Now think of the space around the Sun as divided into spherical shells of 1 light-year thickness centered around the Sun. Again a star is said to be in a spherical shell if the star's center of gravity is in it. As the stars in the nearest spherical shell go out, at the same time the stars in the spherical shell just outside the farthest visible spherical shell, light up for the first time. Those are not new stars, in fact those stars had already died now, more than 10 billion years after T= 0; the light of their ignition at time T=0 has only reached us now because of the great distance.
And this goes on forever. Olbers correctly noted that each spherical shell per unit time casts the same amount of starlight onto Earth as any other spherical shell of the same thickness and center. As a result, the brightness of the nearest spherical shell with visible stars (which is disappearing) and the brightness of the most distant spherical shell with visible stars (which is appearing) will be equal. As a result, the total brightness of the observed starlight will remain constant over time.
The paradox of Olbers is reformulated here as a process of ever more shells becoming visible, one on top of the other, in doing so creating a sphere of increasing radius full of visible stars. However, what Olbers did not take into account is the disappearing again of shells because the stars in it had died and the light they used to send has ceased to exist. The visible entirety of stars is not a sphere but a shell, with a constant thickness of 10 billion years in this case, and receding from us with lightspeed. This is the error in the reasoning as formulated by Olbers.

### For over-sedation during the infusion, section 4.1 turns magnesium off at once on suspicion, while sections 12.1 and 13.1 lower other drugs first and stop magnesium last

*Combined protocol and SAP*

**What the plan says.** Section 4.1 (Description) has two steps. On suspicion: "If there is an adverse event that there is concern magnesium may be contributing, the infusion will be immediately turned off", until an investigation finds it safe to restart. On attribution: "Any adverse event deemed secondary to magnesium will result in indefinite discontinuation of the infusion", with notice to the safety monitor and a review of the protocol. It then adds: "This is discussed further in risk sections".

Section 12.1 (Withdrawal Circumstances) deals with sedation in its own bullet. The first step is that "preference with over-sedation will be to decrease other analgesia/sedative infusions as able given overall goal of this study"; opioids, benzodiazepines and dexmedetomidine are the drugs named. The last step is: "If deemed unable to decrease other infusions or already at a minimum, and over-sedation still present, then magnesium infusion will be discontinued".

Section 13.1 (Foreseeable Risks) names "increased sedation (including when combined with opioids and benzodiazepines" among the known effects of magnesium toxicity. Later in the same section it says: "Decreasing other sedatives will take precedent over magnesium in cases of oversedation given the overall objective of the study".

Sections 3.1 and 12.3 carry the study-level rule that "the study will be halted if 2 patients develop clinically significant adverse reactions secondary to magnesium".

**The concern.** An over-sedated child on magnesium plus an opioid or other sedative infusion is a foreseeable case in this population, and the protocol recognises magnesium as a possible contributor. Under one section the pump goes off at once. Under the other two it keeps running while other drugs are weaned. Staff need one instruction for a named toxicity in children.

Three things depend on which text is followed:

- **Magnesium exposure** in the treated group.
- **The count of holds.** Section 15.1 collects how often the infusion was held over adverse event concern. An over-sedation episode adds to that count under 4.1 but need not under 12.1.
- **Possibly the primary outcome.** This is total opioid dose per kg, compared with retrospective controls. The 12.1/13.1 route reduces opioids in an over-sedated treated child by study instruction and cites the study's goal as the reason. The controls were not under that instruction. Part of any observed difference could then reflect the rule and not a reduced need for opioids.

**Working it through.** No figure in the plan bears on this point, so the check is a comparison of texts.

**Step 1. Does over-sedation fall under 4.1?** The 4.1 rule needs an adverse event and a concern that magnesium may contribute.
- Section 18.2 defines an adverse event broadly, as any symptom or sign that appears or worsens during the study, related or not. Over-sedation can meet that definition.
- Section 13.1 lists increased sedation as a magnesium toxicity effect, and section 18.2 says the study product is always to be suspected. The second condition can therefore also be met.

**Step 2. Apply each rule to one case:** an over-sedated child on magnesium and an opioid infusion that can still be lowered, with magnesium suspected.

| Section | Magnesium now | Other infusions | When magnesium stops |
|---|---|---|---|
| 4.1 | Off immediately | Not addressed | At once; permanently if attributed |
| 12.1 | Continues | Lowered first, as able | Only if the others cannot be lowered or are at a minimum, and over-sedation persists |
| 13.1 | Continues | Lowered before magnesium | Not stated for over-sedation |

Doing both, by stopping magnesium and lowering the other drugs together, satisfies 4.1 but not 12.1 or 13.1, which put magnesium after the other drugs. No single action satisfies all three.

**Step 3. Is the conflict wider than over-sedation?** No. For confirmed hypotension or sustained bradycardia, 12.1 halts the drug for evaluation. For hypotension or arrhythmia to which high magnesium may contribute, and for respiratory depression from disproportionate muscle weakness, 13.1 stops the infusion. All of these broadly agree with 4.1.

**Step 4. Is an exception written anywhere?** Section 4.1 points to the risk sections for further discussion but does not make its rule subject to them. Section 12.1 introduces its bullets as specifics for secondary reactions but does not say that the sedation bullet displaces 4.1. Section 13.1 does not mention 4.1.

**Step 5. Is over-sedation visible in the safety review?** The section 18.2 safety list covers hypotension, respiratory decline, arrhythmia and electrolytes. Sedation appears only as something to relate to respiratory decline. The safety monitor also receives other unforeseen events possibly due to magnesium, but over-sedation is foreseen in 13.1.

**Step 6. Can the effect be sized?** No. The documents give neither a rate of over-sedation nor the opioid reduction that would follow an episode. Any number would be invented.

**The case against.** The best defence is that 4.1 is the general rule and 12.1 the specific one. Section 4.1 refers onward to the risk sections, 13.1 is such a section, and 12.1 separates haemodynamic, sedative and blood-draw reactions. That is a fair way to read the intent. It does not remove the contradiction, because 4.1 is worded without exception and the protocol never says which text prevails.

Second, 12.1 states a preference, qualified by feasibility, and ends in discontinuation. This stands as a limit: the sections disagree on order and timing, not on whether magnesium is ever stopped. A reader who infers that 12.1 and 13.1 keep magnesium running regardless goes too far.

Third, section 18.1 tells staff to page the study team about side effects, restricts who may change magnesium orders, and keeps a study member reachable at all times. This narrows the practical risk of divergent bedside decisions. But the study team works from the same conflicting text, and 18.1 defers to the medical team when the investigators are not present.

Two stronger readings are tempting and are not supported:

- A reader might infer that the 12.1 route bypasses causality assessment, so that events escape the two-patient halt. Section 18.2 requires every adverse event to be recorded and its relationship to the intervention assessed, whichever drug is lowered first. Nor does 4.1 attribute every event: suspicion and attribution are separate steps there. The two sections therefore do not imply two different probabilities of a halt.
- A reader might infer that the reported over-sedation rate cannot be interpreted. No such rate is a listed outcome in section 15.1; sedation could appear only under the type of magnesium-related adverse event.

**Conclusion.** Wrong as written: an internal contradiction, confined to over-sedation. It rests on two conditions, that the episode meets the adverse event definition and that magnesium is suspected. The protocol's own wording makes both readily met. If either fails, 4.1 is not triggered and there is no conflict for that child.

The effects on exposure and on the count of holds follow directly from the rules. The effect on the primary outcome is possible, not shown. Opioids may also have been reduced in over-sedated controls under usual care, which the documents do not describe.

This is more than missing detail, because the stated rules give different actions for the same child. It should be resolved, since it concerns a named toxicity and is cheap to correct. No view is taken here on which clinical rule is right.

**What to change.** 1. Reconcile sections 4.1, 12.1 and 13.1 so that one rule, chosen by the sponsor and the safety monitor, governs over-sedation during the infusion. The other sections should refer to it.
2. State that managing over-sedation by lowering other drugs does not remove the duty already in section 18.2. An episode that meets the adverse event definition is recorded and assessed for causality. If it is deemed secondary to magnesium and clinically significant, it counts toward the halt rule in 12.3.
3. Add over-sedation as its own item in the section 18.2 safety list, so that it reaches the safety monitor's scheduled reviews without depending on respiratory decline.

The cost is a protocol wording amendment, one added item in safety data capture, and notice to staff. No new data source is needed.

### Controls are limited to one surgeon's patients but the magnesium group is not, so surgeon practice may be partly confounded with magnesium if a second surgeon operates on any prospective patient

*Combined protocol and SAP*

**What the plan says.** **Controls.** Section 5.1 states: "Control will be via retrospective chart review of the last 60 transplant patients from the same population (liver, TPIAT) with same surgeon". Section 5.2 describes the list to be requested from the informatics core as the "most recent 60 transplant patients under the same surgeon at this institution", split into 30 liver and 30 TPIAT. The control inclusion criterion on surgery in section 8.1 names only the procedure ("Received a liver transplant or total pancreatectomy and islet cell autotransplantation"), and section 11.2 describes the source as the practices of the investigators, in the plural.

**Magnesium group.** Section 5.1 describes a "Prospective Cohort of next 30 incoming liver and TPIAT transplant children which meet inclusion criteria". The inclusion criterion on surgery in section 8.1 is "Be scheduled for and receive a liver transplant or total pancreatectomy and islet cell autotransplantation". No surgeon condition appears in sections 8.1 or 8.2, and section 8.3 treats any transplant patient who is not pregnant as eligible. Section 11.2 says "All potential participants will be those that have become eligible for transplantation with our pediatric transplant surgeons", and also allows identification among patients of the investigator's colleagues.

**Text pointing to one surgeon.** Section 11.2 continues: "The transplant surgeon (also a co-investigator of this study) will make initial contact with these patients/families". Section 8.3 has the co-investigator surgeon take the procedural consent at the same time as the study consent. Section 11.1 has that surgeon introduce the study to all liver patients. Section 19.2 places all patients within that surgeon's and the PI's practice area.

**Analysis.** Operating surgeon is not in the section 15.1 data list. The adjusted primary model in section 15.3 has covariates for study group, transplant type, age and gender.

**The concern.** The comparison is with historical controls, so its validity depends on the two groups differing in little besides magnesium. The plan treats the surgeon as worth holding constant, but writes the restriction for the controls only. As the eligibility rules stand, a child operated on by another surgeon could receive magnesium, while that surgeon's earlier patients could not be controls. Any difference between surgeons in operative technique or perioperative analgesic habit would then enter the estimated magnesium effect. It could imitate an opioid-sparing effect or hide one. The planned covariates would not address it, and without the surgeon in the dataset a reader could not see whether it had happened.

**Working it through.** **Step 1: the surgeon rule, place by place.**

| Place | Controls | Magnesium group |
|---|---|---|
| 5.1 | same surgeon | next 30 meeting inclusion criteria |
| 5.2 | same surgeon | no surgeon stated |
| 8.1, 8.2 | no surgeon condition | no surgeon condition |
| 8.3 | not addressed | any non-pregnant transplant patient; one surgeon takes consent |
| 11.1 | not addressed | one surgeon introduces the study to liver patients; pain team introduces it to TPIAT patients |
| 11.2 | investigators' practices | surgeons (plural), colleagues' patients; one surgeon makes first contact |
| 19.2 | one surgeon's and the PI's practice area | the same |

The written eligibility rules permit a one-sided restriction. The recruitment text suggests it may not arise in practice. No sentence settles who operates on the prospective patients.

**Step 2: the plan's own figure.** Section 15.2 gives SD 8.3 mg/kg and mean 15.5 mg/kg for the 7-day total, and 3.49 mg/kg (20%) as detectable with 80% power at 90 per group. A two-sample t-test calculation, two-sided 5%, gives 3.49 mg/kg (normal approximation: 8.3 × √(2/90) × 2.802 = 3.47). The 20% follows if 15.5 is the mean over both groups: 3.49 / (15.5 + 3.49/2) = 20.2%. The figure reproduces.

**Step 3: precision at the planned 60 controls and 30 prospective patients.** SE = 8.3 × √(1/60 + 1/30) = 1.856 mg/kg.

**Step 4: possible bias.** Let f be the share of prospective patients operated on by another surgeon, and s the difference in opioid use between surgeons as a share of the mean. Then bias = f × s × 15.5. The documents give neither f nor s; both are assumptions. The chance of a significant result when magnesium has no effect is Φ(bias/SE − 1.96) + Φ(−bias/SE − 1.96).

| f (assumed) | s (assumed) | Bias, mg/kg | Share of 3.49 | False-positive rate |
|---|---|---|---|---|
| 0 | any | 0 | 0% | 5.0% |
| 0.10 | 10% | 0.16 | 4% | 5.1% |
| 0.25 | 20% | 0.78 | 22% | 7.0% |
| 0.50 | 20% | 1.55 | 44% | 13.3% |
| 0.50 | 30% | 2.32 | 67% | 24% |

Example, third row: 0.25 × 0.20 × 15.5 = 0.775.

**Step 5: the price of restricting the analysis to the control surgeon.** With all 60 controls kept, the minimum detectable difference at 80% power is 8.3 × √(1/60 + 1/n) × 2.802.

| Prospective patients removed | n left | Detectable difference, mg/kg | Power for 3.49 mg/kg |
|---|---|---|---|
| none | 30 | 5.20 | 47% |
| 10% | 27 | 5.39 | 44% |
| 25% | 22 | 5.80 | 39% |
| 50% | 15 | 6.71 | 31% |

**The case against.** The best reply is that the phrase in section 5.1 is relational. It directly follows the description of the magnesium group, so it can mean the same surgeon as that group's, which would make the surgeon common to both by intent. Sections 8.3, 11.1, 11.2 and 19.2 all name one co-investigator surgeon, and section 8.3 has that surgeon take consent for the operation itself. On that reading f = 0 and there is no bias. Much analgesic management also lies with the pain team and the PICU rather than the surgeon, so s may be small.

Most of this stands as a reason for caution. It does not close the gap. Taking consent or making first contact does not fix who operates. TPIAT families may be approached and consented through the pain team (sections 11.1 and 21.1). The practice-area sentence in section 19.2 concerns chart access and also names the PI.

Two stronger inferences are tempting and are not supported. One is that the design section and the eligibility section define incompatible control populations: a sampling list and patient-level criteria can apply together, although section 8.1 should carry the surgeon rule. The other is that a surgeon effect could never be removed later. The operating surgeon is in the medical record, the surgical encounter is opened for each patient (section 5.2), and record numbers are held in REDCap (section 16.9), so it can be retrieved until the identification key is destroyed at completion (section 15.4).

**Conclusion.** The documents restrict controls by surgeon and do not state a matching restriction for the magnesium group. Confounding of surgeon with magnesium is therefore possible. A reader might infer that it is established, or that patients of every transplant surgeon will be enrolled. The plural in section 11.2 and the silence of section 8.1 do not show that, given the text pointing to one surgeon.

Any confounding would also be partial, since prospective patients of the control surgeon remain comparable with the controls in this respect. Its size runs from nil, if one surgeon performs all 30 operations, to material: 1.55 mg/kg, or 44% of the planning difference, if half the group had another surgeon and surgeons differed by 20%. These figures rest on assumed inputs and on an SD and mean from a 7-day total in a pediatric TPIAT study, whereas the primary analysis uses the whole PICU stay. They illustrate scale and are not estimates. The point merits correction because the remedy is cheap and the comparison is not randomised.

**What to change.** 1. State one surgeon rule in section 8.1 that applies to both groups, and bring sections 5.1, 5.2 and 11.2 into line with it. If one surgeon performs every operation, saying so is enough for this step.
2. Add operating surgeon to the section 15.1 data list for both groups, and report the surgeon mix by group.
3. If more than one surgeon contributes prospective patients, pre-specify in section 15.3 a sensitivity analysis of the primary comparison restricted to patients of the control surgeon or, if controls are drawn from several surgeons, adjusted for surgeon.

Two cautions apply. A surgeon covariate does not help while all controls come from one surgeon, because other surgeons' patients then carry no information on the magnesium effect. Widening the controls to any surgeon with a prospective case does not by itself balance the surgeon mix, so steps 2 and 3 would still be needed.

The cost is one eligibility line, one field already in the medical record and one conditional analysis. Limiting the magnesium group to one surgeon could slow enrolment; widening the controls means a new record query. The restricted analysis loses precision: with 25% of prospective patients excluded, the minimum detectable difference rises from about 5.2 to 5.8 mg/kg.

Well, that is, the shell moves but the stars in it remain standing still. The shell maintains thickness but increases in volume and number of stars in it. In the course of time the starlight that falls on the Sun and the Earth will be supplied by more and more stars at larger and larger distances. As is argued, as long as the thickness of the shell remains 10 billion years, its luminocity as observed at the Sun and on Earth remains constant over time, no matter how far away the shell has proceded. Even though the stars themselves are no longer there, their light still haunts until the end of time.